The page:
The only way to justify that capacity today is to expand the sale of Rodenbach as a speciality. This is not out of the question.

 

Brewers and the buttock factor

 

Great beer styles can take centuries to develop, yet they are still subject to fashions that grip succeeding generations. In the period during which I have been writing regularly about Belgian beer – a little more than 15 years – that country has had fashions for Lambics, Rodenbach and similar brews, Ales and, currently ‘White’ wheat beers.

Rodenbach had one period of modishness, and its turn could come round again. The currently fashionable style ‘White’ wheat beer, was brought back from complete extinction by the Hoegaarden brewery. This company became so successful that it could not finance its own expansion and was acquired by… Interbrew.

The trouble with brewers everywhere is that they often communicate the values inherent in their products. This failing has characterised the Belgian industry to the point where many fine brewers have stumbled.

It was such a stumble on the part of Artois that led to a merger with its rival Jupiler and the formation of Interbrew.

The merged company’s chief executive comes not from the brewing industry but from Renault. At Interbrew, his biggest project so far seems to have been the cutting of costs in a plan that envisages the closures of some breweries.

This sort of strategy is always presented as though it were a new imaginative idea. In this country, it has made Sir John Harvey Jones a national hero, a sort of strict uncle for the British, who so love to have their bottom smacked.

Such a plan can save an obese compant that is heading for disaster but, once the offending buttocks have slimmed back into the pants, that next? Saving money is not a substitute for earning it.

Interbrew dealt with the falling sales of Artois in Belgium by upgrading the product, protecting its price against excessive discounting and accepting the fact that Jupiler is now the bigger volume brand.

The group has acquired Hoegaarden just at the moment when that product’s sales were soaring, I asked an executive what would happen when ‘White’ beer slips from the height of fashion, as it must one day, and he had no immediate answer.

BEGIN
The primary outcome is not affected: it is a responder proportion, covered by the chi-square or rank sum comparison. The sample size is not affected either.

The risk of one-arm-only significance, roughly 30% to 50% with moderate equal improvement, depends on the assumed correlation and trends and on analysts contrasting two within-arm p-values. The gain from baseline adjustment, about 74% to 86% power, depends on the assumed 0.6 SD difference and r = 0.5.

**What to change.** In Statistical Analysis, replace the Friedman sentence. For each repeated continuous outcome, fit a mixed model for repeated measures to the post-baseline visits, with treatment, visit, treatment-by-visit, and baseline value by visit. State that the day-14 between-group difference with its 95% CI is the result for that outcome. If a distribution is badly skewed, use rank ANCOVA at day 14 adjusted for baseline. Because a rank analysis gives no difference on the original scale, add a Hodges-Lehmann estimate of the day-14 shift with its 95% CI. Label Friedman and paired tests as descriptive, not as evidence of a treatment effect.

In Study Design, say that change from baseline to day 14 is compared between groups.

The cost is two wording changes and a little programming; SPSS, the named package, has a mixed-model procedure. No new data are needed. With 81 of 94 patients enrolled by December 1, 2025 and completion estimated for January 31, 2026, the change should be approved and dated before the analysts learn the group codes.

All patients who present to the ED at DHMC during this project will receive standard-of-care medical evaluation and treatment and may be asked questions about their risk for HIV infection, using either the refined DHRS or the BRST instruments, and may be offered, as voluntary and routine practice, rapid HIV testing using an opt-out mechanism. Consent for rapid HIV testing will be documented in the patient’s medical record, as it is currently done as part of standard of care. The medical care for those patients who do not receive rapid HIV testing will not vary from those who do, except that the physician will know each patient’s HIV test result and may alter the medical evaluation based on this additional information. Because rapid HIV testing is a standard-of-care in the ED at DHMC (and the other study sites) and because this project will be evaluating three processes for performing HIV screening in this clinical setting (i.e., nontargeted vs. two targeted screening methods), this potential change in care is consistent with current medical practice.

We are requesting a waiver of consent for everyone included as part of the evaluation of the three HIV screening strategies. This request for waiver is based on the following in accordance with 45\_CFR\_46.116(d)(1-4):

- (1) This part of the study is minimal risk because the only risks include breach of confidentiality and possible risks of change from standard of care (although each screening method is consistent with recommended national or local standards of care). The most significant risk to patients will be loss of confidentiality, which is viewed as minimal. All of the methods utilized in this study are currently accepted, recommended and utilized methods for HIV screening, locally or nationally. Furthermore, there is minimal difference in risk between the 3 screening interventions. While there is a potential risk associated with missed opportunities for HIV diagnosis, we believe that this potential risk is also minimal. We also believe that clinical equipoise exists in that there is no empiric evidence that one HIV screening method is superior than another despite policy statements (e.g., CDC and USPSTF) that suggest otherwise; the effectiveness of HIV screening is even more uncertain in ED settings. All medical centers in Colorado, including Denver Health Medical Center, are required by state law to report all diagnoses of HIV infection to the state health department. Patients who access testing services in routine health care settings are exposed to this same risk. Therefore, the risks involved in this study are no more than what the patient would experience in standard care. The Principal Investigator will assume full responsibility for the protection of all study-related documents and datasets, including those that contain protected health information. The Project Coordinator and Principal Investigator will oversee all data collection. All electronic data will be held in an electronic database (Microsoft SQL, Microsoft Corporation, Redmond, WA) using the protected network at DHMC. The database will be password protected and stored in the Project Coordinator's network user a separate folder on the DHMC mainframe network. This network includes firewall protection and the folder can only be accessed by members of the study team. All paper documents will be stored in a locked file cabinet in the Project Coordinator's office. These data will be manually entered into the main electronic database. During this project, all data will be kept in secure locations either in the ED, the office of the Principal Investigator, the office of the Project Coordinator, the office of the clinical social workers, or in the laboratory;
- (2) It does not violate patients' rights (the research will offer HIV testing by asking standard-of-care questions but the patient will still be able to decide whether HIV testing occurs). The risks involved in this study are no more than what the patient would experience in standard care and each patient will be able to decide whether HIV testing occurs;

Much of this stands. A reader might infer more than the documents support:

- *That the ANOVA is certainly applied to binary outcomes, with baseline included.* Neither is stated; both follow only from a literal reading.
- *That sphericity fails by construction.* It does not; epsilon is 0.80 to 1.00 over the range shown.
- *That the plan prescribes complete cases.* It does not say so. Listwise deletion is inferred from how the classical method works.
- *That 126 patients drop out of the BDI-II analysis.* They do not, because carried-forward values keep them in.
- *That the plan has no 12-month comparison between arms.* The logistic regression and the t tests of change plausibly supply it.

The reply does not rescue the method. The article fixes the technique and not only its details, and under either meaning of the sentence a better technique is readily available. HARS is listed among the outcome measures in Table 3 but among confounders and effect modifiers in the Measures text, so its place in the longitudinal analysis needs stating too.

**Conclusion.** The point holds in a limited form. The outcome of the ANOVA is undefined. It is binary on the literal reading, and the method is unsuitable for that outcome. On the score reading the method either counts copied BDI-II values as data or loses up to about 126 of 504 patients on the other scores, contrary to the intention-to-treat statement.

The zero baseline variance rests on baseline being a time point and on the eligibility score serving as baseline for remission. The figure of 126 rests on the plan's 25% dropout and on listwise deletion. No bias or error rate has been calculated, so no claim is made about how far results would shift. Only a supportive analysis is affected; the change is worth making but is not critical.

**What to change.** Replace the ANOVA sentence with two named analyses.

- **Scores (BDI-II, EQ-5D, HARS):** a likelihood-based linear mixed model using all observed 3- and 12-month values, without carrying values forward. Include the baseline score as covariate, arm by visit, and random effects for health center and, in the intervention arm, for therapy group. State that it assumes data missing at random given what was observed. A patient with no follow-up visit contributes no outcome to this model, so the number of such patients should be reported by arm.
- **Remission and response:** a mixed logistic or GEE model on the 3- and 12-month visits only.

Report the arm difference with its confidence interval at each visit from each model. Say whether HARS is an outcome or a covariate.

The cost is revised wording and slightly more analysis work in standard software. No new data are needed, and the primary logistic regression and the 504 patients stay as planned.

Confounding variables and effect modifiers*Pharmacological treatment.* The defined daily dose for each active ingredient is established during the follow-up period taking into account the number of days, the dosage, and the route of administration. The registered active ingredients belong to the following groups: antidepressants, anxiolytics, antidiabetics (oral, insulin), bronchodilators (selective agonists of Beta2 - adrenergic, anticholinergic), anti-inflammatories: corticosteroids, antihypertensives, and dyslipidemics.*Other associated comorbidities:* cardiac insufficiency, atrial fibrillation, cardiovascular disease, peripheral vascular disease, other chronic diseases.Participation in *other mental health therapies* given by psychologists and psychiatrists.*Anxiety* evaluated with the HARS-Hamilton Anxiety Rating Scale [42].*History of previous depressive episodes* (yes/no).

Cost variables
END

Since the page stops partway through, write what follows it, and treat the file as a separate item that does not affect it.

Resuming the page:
Some months later I had a veiled hunt from the same executive that Interbrew might step in to ‘save’ Rodenbach.

The sensible middle-term strategy would be to develop secondary markets for Hoegaarden in other countries (the Netherlands, France, Britain, the United States), in preparation for the day when its sales calm down in Belgium… and to start looking at ways of developing a local fashionability for Rodenbach.

In the longer term, Rodenbach could also be exported on a serious basis (so far, its efforts have been piecemeal).

There are already some suggestions that this strategy could be introduced. If this is to happen there are two essential requirements.

The first is to explain to consumers the very special nature of these products. Both seem strange at first sip, especially Rodenbach but eccentricity has its followers.

People can certainly acquire a taste for Rodenach if they can develop a liking for Guinness, Beaujolais Nouveau, Laphroaig and Lagavulin malt whiskies, Stilton or Roquefort cheese… you name it.

The second is that both products can be successful in the long term only if they are seen to be made with integrity by very special methods. Characterful products are supported by sophisticated consumers who want to know that they are getting the real thing.

Interbrew has not been foolish enough to mess with Hoegaarden though the brewery is stretched.

Now it looks as if Interbrew has in its hands another great brewery making beer by an odd method. Can Interbrew do itself the huge favour of understanding the value of a company that takes 18 months or more to produce a beer?

Can it showcase this product, make it more widely desirable, maintain (even increase?) its price, and have the beer world’s answer to Cheval Blanc?

Or, after all that history, will bottom-line management make a buttocks of the whole thing?